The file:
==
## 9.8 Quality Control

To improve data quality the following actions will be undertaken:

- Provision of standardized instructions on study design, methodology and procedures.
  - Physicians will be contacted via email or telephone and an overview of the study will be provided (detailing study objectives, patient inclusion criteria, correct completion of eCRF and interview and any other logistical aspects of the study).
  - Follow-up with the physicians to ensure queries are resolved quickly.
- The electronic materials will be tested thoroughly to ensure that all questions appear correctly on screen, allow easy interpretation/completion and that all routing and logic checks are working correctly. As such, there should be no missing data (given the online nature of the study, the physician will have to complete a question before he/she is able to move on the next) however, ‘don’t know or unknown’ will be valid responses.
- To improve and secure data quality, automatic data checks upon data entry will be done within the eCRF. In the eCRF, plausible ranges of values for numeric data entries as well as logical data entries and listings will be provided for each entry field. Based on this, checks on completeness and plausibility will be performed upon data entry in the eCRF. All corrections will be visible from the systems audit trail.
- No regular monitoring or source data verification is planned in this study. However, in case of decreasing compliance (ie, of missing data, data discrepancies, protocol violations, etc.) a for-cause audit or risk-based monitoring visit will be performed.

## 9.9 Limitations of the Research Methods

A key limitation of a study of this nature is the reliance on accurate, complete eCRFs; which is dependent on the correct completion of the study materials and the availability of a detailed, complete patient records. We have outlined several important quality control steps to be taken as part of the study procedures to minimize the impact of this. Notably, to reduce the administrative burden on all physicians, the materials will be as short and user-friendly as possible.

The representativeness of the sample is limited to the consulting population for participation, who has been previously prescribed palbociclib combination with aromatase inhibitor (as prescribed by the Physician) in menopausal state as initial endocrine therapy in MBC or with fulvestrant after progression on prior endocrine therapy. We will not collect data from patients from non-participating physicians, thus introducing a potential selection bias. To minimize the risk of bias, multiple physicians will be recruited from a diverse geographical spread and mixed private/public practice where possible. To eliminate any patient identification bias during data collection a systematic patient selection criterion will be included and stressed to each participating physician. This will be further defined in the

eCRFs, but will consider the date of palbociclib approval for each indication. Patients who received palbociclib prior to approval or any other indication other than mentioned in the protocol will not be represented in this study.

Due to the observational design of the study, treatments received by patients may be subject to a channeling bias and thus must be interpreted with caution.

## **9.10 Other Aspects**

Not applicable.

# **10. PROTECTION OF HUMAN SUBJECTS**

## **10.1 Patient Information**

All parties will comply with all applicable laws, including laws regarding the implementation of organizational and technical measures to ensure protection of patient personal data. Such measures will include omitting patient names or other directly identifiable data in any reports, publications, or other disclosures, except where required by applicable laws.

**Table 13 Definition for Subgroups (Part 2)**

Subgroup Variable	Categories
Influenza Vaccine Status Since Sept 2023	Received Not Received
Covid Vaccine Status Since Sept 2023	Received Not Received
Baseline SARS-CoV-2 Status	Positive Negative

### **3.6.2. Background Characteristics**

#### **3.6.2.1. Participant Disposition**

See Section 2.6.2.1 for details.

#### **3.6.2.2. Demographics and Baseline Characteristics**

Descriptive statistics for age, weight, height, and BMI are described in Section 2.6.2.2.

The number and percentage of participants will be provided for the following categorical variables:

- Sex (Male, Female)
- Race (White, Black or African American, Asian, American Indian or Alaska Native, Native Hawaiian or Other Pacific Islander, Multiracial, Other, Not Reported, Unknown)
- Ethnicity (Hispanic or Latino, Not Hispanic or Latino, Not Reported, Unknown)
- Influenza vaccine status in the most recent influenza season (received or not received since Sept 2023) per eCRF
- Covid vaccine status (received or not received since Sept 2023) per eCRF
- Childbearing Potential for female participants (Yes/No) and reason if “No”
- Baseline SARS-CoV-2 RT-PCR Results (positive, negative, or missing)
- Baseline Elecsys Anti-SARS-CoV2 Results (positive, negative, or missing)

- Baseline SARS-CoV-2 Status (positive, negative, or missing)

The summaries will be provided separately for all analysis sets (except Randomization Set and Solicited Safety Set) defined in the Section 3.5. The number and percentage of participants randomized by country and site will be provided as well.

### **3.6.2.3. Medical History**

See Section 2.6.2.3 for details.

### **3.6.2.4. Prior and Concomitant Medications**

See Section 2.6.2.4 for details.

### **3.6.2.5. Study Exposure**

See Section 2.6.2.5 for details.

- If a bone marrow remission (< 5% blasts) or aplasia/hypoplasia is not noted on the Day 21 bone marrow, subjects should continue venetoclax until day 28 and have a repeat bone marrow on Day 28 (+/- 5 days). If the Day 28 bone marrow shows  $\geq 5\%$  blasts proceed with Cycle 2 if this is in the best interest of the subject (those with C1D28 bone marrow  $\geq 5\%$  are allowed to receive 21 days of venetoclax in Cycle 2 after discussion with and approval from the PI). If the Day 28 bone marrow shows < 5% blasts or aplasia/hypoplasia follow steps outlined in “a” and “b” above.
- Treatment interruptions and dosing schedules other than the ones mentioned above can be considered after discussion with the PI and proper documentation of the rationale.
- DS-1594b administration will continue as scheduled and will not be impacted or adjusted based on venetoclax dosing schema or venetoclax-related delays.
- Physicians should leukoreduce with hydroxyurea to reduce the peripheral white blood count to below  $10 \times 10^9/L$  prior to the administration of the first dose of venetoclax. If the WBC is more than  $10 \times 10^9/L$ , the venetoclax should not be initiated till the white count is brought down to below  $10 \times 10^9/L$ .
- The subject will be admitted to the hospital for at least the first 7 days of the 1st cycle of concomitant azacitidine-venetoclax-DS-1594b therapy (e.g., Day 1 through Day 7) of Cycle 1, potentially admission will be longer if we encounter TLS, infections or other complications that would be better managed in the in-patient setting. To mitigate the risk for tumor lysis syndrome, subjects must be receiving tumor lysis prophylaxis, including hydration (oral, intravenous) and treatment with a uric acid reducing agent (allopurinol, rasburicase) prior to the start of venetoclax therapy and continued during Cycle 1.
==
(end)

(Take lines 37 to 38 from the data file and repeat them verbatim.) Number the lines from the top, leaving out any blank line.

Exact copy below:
- Baseline Elecsys Anti-SARS-CoV2 Results (positive, negative, or missing)

- Baseline SARS-CoV-2 Status (positive, negative, or missing)